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Wednesday, 24 October 1984
Page: 2396

Senator TOWNLEY(11.41) —I usually make a practice of thanking a lot of people towards the end of any parliamentary session and, of course, we have come to the end of this one a little earlier than the festive season. I remember that last year I thanked the Attorney-General (Senator Gareth Evans) for being our Claytons Attorney-General. I am not going to say that this year but I think that some of the things he has said over the last 24 hours have proven what I said last year. But I will not go into that at this stage.

I would like to thank not only Mr Roberts but all the people from Hansard. I noticed a lady come into the chamber tonight with a bow on her machine which I thought meant that she had a birthday today. I will have a birthday soon. It is a birthday that I am not really looking forward to.

Senator Collard —Why not?

Senator TOWNLEY —It will be my fiftieth birthday and I am not looking forward to it. Some people do not even get to a fiftieth birthday. I thank all the people in Hansard for the way in which they have looked after my speeches and made them much more readable than perhaps the way I presented them.

I thank not only the people here in Canberra but also those around the country who arrange the transport for all of us. I do not know whether we always notice the things that are done for us by the transport people and the attendants around this chamber, but I certainly notice and appreciate these things, and I thank them. They are always very attentive to the needs of senators and in fact in a lot of ways I think they spoil us to a very great degree.

I especially thank the staff of the refreshment rooms for the way in which they have looked after me and my health during the last 12 months.

Senator Button —Invaluable service to the country too, Senator.

Senator TOWNLEY —They have been of invaluable service. If they have looked after you, Senator Button, they have been of invaluable service because I can assure you that there are many senators on your side whom I regard as much more deleterious for the country than you. One of them was not here for a lot of today. I have had a lot of help from the people in the members dining room, in the private dining room and all around this Parliament House from the Commonwealth Parliamentary Refreshment Rooms. I thank those people, a lot of whom have had a very difficult time because of the crazy sitting hours this Senate now has. Why on earth should they have to arrange their time-table to suit us? Why occasionally does not this Senate think of something sensible for the staff of this place rather than just the people who come here periodically- as it is now, two weeks here and two weeks away? I think any doctor would say that the sitting hours we now have are not suitable. Once again we are sitting too late at night, thanks most probably to the vote of the Australian Democrats.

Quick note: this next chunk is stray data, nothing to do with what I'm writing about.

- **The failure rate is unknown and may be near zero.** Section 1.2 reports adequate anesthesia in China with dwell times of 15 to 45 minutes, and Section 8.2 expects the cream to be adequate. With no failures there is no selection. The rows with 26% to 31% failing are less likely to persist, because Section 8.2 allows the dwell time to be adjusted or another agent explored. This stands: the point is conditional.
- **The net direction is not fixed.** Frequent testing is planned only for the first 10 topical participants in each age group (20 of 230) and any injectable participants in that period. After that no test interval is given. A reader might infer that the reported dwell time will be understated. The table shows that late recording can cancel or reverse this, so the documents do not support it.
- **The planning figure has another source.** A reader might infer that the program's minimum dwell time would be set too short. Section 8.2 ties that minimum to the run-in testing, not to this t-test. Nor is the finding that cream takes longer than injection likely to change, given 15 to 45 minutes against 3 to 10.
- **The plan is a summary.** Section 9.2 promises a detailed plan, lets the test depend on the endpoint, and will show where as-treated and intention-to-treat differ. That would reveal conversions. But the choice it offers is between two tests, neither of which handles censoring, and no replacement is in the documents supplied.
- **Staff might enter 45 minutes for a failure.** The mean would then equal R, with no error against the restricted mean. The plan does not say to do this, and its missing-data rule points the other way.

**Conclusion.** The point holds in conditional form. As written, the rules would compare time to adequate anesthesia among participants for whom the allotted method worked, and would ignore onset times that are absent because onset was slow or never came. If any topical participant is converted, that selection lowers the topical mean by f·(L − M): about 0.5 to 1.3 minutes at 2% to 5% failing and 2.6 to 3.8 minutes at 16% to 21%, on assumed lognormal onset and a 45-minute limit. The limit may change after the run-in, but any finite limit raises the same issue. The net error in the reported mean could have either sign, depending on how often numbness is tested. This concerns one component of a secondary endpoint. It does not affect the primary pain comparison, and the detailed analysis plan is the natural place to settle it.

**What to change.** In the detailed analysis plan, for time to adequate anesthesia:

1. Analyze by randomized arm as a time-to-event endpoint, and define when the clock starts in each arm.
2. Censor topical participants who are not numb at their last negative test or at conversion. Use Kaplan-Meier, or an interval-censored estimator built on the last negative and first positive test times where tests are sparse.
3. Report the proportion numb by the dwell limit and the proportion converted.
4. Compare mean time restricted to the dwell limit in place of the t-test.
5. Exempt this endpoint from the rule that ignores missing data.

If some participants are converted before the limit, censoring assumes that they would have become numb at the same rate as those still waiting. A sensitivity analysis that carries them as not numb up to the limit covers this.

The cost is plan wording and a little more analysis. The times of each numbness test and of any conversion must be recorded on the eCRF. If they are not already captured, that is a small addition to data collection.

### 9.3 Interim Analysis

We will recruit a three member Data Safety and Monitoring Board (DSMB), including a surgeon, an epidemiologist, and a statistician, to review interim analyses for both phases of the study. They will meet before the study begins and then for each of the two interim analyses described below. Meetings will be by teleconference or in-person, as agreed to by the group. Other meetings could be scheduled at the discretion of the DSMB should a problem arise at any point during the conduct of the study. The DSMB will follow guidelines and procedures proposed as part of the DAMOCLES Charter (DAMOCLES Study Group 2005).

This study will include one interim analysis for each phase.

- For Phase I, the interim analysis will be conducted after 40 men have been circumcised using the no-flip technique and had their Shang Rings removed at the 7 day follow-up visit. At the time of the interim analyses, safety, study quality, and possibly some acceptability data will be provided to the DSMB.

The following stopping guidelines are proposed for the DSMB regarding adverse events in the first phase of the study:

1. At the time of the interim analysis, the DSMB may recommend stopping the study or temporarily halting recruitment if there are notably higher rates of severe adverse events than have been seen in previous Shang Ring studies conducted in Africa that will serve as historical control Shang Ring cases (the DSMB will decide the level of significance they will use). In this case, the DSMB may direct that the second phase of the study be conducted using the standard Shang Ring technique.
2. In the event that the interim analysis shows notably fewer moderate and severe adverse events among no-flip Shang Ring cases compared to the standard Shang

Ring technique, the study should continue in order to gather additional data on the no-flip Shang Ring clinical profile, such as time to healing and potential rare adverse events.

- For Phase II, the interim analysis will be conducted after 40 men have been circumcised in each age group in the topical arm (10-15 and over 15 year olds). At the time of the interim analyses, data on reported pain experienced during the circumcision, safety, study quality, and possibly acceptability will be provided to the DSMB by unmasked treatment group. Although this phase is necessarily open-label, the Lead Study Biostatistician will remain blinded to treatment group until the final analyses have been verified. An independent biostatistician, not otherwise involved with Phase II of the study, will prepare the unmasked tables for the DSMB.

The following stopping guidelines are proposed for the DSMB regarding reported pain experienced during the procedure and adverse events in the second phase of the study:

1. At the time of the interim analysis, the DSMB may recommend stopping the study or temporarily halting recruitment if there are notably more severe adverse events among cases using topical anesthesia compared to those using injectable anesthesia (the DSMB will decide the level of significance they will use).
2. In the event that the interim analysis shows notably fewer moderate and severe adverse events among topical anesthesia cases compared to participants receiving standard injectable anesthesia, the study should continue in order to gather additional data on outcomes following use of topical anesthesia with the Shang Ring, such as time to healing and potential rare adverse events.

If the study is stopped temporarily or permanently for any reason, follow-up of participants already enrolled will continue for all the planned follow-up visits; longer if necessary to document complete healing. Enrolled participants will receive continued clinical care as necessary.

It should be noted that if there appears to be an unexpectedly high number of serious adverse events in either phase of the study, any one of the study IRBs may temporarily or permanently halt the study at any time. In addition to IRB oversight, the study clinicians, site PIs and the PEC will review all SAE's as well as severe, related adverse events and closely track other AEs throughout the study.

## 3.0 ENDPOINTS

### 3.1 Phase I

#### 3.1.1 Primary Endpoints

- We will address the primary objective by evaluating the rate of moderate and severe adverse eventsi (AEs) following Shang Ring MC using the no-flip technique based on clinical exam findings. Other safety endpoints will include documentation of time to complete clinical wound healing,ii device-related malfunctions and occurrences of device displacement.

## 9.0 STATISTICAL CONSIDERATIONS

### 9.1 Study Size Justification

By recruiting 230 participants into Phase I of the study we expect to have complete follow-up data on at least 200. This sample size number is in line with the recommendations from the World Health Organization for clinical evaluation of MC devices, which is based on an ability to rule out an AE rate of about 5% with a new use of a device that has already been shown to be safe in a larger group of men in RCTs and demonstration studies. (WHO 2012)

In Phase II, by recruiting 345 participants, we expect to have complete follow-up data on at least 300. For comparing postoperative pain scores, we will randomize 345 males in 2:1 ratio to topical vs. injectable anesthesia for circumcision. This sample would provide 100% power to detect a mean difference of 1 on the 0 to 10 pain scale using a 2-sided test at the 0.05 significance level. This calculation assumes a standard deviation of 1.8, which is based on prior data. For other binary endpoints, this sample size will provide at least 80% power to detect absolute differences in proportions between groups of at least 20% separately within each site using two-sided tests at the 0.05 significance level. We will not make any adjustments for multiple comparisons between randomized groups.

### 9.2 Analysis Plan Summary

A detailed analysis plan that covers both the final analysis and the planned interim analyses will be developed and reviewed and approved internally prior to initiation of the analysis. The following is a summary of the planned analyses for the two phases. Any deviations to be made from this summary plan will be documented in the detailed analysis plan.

Senator Gareth Evans —Thanks to you. Why don't you sit down and shut up?

Senator TOWNLEY —Mr Clayton, the guy who has not been here for 24 hours or more, when the matter of the security of this country was brought up in the Senate, says: 'Why don't you sit down and shut up'. Again he opens his trap when he ought to keep it closed. When is Claytons going to learn that he should keep his trap shut a bit more often? When he does he will be a lot more popular around this country, not only in Tasmania. After the lies he gave the Australian Broadcasting Corporation today-

Senator Gareth Evans —On a point of order, Mr President. 'Lies' is a thoroughly unparliamentary expression, even coming from someone who is incapable of distinguishing between truth and falsehood.

The PRESIDENT —Order! I ask Senator Townley to withdraw that expression.

Senator TOWNLEY —I withdraw the word 'lies'. I shall say untruths instead.

Senator Gareth Evans —That is very big of you.

Senator TOWNLEY —Again we get a smart remark from the Attorney-General who says: 'That is very big of you'. Let me tell him that I have shoulders at least as wide as his. I could say the very words he said to me when I was trying to help him go to Melbourne to see his wife get her doctorate at Melbourne University. Those words would be unparliamentary and would not even be allowed in front of the pornographic video censorship group. I would never think of using them in this place, and that is the reason why I call the Attorney-General 'Claytons'. He is the Attorney-General you have when you do not have an Attorney-General.

I wish to thank the transport officers who have helped me, the printing office which has done a lot for me, and the Press who have done some very sensible reporting about a lot of matters that have come before the Senate. I also wish to thank the many people who have helped and supported this Senate during the last 12 months. I pass on my usual greetings of the year to everyone in the Senate and the very many people who have supported us. I thank them for everything they have done.